I remember coming back from abroad one evening, switching on the TV and seeing images of double-decker buses barreling down leafy country lanes loaded with Dickensian characters sporting battered top-hats and Victorian frock-coats. It felt like Summer Holiday meets A Clockwork Orange.

© Iain McKell

In fact, these were the New Age Travellers of the Peace Convoy and they fascinated me. A year later, in 1986, when the Summer Solstice came round again, Margaret Thatcher sent in the troops and they smashed up the travellers’ vehicles under the pretext they were damaging Stonehenge. In reality, she was trying to quash this anarchistic Punk Hippie counterculture from fomenting rebellion. She thought they’d all just pack up and go back to their homes, but they didn’t have homes. That was when the liberal British national Sunday paper, The Observer, sent me to photograph their route towards Stonehenge. I leapt at the opportunity. I felt that at last something new and exciting was happening in Britain—a new youth protest movement. I was immediately taken with this idea of punk in the landscape and these larger-than-life characters, who seemed to hark back to the extremes of the Post-Industrial Revolution—a blot on the British landscape. It was Biblical, filmic; these gangs of urban subcultures let loose in a rural setting.

© Iain McKell

The second time I met them was fifteen years later, in 2001, once more at the Summer Solstice by Stonehenge. I returned there to see how the culture had developed and with the intention of taking some more portraits of people in their rigs (the Hippie buses that they use to travel from place to place). I had been told that at Stonehenge I would find 300 or 400 New Age Traveller buses in amongst other vehicles. It was clearly still a strong subculture movement but, within that ragtag jumble of travellers, I found a small tribe—a newly formed hybrid that had evolved from the bus to the horse and wagon. It felt so surreal, how suddenly the pace of life slowed down. I had stumbled upon a completely different mindset. I found it really inspiring. I realized immediately that I wanted to delve further into this project, but I had no idea I was going to spend the next ten years of my life working on it.

Ironically, I grew up with Stanley Kubrick’s science-fiction film 2001: A Space Odyssey, a film set in the near future when mankind would find its destiny in the stars. For me, 2001 was when I found the future. My destiny lay not in a state-of-the-art spaceship hovering over Stonehenge, but in a train of rustic gypsy wagons. It was also the summer before 9/11—as Pete, one of the Horsedrawn, said, “It’s Vietnam all over again.” As the Western world went into a time of reflection with war looming on the horizon, popular culture looked to the open road.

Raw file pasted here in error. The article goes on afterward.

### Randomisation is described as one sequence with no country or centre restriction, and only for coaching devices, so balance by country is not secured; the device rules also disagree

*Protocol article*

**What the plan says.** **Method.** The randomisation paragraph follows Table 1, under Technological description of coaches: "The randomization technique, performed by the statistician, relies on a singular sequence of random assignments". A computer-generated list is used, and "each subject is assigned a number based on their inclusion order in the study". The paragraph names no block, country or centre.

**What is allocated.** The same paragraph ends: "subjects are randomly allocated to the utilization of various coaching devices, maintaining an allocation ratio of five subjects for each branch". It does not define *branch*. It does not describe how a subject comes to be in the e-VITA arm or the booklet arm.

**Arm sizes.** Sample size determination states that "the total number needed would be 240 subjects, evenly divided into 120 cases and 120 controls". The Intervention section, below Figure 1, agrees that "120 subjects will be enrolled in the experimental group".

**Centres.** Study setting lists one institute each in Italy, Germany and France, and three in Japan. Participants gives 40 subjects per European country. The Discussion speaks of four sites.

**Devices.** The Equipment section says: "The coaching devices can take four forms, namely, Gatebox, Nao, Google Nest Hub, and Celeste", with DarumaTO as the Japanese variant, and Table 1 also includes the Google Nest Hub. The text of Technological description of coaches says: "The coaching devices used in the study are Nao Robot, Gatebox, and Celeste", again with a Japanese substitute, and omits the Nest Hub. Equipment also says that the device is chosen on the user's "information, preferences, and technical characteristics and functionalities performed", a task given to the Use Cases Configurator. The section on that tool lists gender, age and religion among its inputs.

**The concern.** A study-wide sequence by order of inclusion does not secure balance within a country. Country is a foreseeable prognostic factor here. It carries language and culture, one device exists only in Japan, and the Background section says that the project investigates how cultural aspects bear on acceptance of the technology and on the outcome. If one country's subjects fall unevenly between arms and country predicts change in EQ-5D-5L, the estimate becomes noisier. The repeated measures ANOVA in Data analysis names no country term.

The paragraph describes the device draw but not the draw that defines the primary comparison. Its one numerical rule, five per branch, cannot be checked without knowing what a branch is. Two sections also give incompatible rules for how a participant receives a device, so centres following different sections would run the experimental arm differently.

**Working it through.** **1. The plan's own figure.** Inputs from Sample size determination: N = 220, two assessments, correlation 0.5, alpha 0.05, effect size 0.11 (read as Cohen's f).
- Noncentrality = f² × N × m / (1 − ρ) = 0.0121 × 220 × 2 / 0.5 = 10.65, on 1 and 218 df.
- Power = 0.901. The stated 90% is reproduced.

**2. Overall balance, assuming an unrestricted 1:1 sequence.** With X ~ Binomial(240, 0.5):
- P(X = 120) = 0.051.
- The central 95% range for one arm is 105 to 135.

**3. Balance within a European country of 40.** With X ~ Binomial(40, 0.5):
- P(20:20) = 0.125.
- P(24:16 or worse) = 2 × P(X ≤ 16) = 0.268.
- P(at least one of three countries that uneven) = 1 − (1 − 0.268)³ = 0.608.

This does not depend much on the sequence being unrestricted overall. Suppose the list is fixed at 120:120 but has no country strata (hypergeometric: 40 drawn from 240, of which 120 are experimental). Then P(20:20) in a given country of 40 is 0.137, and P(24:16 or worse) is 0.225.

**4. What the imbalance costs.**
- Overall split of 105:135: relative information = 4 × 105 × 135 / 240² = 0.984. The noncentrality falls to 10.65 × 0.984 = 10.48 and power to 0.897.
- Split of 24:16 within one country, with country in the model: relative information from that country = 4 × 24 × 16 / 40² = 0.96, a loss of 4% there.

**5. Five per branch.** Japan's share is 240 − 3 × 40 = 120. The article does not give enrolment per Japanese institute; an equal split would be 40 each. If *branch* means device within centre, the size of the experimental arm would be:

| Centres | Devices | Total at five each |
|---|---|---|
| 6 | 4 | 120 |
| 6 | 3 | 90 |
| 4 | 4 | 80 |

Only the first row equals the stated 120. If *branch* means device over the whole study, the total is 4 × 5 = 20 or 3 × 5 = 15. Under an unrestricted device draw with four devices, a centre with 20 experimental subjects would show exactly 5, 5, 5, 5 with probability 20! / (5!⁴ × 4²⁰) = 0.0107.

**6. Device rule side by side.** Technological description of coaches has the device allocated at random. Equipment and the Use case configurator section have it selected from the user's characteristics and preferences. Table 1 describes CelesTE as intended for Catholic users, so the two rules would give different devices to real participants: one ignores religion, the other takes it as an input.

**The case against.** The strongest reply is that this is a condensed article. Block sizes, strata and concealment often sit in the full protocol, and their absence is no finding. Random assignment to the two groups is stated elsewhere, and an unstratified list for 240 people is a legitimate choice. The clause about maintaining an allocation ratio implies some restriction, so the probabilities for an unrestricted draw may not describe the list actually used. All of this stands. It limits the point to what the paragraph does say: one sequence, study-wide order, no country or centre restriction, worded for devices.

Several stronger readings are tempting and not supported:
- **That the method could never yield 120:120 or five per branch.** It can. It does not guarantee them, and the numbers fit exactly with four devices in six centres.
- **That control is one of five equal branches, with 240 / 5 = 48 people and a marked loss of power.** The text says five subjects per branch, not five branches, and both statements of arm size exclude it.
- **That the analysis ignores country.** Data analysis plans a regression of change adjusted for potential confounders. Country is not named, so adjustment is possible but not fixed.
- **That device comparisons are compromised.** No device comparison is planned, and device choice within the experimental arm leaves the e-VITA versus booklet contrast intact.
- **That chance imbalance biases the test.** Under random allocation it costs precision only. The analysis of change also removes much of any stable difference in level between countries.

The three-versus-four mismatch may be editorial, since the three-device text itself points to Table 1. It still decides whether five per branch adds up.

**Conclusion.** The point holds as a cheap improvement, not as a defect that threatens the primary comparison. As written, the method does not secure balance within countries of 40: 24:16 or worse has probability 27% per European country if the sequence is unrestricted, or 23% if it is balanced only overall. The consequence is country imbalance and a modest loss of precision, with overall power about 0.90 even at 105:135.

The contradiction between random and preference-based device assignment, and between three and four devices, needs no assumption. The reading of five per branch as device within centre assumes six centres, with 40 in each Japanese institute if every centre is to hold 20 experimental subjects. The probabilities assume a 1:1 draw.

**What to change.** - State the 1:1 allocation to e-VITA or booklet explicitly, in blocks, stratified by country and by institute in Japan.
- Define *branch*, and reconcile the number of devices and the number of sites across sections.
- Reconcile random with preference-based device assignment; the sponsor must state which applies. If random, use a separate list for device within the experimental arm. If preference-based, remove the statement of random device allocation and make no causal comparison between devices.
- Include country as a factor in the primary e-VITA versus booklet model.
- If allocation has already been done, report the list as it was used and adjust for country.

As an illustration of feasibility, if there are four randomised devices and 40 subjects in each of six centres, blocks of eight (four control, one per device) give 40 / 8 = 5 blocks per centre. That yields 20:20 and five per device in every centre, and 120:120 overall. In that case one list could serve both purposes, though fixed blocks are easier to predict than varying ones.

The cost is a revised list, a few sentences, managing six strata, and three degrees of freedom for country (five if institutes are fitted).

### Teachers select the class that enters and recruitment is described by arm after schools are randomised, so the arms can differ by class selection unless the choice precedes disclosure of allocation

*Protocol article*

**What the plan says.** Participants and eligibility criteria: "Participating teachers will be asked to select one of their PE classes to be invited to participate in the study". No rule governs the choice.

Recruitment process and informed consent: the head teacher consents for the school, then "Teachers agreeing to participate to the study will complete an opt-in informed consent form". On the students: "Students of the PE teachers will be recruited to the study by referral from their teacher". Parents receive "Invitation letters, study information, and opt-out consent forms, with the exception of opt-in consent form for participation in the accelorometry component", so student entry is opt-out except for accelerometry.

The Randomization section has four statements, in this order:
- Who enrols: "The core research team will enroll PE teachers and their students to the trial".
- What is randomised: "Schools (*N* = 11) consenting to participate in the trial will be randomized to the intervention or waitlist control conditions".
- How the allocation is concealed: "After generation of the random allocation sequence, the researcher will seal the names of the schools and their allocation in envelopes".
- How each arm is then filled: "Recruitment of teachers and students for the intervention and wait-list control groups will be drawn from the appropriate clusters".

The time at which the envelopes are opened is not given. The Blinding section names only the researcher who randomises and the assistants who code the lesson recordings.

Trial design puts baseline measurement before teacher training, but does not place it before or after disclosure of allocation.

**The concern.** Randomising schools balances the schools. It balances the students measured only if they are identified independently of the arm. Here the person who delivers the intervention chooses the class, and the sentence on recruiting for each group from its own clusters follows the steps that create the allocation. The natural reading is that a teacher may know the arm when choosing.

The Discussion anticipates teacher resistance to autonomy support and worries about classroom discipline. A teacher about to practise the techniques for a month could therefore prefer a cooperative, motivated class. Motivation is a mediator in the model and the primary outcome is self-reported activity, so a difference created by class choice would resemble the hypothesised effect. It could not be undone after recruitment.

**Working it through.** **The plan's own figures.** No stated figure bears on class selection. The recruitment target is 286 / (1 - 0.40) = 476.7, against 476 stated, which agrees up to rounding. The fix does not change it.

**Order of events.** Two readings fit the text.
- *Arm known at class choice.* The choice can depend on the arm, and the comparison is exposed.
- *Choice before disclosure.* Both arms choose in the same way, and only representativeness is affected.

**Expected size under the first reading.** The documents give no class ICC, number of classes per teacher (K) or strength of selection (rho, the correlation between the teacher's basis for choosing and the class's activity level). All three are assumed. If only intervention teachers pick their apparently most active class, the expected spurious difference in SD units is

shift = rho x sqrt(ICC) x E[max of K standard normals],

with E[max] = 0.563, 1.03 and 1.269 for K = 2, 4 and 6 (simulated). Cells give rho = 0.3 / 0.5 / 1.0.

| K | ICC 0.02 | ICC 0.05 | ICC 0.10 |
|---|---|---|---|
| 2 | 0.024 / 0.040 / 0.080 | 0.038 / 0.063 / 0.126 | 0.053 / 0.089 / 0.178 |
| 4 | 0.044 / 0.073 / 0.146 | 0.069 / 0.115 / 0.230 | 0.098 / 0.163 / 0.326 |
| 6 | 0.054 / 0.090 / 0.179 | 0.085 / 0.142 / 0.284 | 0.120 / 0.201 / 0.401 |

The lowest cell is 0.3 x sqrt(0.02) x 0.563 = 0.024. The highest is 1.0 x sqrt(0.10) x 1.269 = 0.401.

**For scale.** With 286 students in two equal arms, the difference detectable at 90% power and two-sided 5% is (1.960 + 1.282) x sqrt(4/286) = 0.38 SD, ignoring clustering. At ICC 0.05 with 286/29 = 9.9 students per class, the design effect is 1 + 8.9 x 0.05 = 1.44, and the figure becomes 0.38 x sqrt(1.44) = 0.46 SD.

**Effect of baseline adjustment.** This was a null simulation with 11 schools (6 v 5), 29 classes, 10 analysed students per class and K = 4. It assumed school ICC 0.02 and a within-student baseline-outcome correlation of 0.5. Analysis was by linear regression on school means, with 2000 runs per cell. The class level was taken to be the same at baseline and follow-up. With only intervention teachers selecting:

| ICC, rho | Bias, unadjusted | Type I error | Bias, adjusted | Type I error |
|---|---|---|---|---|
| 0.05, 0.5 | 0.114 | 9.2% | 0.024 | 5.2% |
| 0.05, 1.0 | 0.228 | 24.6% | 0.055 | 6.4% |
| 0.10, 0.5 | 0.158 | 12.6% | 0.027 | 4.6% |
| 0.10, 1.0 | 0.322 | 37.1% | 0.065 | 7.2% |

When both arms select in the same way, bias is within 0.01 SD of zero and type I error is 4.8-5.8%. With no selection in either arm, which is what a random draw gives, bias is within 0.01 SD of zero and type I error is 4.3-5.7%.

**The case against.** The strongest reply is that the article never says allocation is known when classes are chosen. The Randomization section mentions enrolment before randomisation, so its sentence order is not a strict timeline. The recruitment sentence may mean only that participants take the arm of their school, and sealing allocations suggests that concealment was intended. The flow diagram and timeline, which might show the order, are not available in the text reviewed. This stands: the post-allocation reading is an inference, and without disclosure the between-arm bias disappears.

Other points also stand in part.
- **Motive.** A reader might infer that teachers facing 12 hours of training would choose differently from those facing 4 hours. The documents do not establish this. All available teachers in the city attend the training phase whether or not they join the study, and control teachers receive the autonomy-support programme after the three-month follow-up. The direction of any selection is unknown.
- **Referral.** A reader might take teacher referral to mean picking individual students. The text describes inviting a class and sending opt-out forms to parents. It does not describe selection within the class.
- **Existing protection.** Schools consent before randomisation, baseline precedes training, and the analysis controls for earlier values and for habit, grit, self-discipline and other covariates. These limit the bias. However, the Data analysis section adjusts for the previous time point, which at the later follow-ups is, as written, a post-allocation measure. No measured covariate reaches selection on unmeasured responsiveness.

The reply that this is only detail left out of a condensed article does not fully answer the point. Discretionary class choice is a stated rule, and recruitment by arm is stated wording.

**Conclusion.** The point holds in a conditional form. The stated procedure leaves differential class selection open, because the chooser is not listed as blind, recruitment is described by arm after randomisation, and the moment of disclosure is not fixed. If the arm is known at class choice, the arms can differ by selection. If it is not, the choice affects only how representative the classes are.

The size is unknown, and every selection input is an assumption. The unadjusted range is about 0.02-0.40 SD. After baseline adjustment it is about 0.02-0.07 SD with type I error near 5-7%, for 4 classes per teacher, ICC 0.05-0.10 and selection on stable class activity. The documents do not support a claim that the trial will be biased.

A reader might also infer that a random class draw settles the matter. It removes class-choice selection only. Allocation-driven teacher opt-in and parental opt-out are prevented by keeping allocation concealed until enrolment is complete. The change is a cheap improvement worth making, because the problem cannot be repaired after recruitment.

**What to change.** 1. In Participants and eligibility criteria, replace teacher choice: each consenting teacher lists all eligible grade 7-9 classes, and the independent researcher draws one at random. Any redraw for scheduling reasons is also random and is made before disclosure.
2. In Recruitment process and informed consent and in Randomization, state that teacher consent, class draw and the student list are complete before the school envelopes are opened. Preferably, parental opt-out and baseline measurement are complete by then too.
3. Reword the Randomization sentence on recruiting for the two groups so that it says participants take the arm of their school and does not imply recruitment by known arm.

© Iain McKell

The New Gypsies are not completely isolated from the twenty-first century. In fact, they embrace technology. Without mobile phones, for example, there wouldn’t be a community, because they wouldn’t be able to coordinate travels with one another. If someone finds a really good park-up down the A3, near Surbiton, for example, word spreads quickly. There is a grapevine, and it is watered by the latest gadgets. Solar power too is incredibly useful—it’s free after all. That’s why I see the New Gypsies lifestyle more as science fiction than history, because it’s applying new technology—solar power, wind generators, horse and wagons—that leaves no carbon footprint. By the same token, many of the New Gypsies are craftspeople—carpenters or blacksmiths. It’s the eighteenth meets the twenty-first century, and it could point a way forward for a planet in trouble.

I’m very aware of the judgments and misconceptions concerning my friends in the Horsedrawn, but at the same time, I notice that there is also a deep-seated attraction to these people and their alternative lifestyle. Obviously, the gypsy life has romantic connotations, and that is heightened by the Horsedrawn tribe’s renunciation of engines. Maybe it is romantic in the summer when you’re playing around with the horses in the fields, tiptoeing through the lovely long grass and going to sleep under the stars bathed in the warmth of a beautiful summer’s evening, it resembles the virgin’s dream of running away with the gypsies. But when it starts to get chilly, cold, rainy and your friend Martin is found blue in his wagon, dead of pneumonia, it’s hard to be so romantic. I asked one of my friends why he lives this way and he simply replied: “Iain, I couldn’t live any other way. I can’t operate in the city. I just can’t function in society as we know it. This is the life for me. Hard or romantic or just the way it is: it suits me.”

© Iain McKell

It’s ironic that I see the way of life of the New Gypsies as the future rather than the past. These are modern people—predominantly from cities—who have moved out of largely working-class urban communities and poor accommodation to escape the endless shit being dumped on them. They took Norman Tebbitt’s advice, got their bikes (or wagons in this case) on the road and found freedom. Their freedom is not in this country, but in their heads, where freedom is in the journey.

—Iain McKell